About Kent Places
have been taken from two sources; Pegge’s Alphabet of
Kenticisms and Chapter XIII of Fielding’s Memories of Malling and its
Valley with some additional material from Kentish As She Wus Spoke.
Some are very derogatory and probably are indicative of local town
whilst other refer to the weather and geography of Kent. Some spellings
changed, which I have attempted to indicate and several sayings include
the historic boundaries of Kent before the expansion of Greater London.
know if any are still in use, I have never heard any said.
start, here are some of the less flattering:
lazy Lewisham. little Lee,
Dirty Deptford, and Greenwich free
lazy, lousy Lewisham.
this saying was conferred on Lewisham by James I, and preserved rather
alliteration than being founded in truth.
for mutton, Kirby for beef,
South Darenth for gingerbread, and Dartford for a thief
is said to refer to the fertile meadows along the Darenth Valley and
the fair at
Dartford which was notorious for robbers and pick-pockets. I have
however come across an interpretation which attempts to put a better
light on Dartford which proposes that the "thief" is the poll tax
collectors who provoked the rebellion led by Watt Tyler, a resident of
Dirty Dartford, peculiar people,
Bury their dead above the steeple
rhyme is explained by the town burial ground being on East Hill above
the church which sits in the valley by the river Darent.
Rob'em, and Cheat'em
Rochester and Chatham
Sometimes you may see Stroud instead of Strood, an old spelling)
that rides in the hundred of Hoo,
Besides pilfering seamen, will have dirt enoo'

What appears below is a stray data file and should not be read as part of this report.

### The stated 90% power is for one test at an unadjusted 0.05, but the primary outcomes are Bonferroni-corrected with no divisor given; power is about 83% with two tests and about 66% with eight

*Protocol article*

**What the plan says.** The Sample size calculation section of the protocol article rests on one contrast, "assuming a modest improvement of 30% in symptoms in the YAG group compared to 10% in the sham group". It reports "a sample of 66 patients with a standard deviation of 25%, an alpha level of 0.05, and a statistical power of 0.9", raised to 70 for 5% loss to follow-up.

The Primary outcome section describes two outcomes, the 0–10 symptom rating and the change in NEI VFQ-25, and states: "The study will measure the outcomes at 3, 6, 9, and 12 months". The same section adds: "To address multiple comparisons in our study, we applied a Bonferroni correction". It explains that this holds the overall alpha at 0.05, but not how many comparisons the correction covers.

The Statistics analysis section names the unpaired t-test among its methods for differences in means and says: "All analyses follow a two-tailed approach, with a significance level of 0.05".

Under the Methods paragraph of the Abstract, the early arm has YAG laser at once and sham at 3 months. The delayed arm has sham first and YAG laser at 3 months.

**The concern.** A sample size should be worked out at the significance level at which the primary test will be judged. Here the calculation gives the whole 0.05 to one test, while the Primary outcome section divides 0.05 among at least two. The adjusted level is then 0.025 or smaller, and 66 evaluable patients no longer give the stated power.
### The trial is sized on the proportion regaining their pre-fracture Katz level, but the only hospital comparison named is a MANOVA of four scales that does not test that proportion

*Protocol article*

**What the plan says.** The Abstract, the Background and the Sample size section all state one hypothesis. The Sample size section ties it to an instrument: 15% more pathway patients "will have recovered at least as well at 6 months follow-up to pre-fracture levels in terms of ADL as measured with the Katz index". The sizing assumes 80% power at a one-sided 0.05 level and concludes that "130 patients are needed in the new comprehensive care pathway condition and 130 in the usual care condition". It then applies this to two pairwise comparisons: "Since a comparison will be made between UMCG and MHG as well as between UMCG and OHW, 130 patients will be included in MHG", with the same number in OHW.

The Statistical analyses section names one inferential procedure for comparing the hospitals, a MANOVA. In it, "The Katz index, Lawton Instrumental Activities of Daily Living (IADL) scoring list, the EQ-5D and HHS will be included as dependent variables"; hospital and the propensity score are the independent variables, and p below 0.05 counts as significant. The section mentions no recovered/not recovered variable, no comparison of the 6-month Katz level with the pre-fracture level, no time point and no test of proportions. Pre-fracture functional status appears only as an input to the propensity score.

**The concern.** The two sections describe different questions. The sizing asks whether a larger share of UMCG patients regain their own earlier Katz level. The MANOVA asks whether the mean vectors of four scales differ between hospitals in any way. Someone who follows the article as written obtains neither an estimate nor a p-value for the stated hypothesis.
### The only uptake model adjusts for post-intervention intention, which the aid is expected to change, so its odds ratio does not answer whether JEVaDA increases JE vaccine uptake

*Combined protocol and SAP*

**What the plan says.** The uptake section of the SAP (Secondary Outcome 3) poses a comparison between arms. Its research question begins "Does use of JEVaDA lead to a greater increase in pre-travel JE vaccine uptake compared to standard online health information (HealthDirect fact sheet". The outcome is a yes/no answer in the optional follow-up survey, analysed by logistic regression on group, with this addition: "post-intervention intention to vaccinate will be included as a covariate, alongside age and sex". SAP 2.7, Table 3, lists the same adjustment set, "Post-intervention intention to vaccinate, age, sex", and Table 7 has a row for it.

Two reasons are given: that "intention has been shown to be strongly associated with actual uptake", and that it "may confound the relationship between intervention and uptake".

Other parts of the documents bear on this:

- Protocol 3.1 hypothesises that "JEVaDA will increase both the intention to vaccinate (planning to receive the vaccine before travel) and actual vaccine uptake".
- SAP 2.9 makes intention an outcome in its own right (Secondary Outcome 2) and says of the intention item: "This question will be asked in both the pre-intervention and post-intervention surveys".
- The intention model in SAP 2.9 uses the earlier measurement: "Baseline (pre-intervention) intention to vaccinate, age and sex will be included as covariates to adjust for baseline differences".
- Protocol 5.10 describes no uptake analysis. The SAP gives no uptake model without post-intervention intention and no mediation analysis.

Charing lies in a hole,
It had but one bell and that was stole
Ashford, proud Wye,
And lousy Kennington lieth hard by
Ashford, surly Wye,
Poor Kenninington hard by
Wingham, wicked Ash, and lazy Sandwich
any silly way of playing
is drowned in Sandwich Bay (or Haven)
was a local tale of a woman wanting a groat's worth of mackerel. The
fisherman took her groat, and bade her take as many as she would for
it. She took
such an unconscionable amount, that provoked by her unreasonableness,
"is that your conscience?” then I will throw it into the sea. So he
the groat into the water and took the fish from her. Hence it came
commonly to be said; ''Conscience is drowned in Sandwich haven”
A story from the 16th Century relates that a dispute
once arose between the monks of Rochester and the people of Stroud
where the latter hired some men from Frindsbury armed with clubs to
and gave the monks of Rochester a severe beating.
As a penance they were required to commit to
a yearly procession to Rochester on Whit Monday with their clubs.
on anyhow, as they do at Rainham
seems to refer to how poor the people of Rainham were as another saying
quoted along side it;
you've only two sticks and a piece of paper, like a
Proud town Malling, poor people;
They built a church to their steeple
The highest ground, the lowest steeple,
The smallest church, the poorest people
reportedly of St Oswald's church at Paddlesworth, but falls down from
the start because it is does not stand on the highest ground in Kent.
sayings are of a moral nature.
be married at Finglesham Church
church at Finglesham, but there was a chalk-pit known for casual
therefore this refers to people living together who are not married.
down Ryarsh Sandpits
that the person is illegitimate.
some are quite bizarre and it is difficult to determine a meaning.
got no calves to your legs like the Pluckley girls,
and are obliged to wear straight stockings
glass breeches where rats run on tiptoe
to Monk's Horton,
Where pigs play on the organ
Rochester portion: Two torn smocks and what Nature gave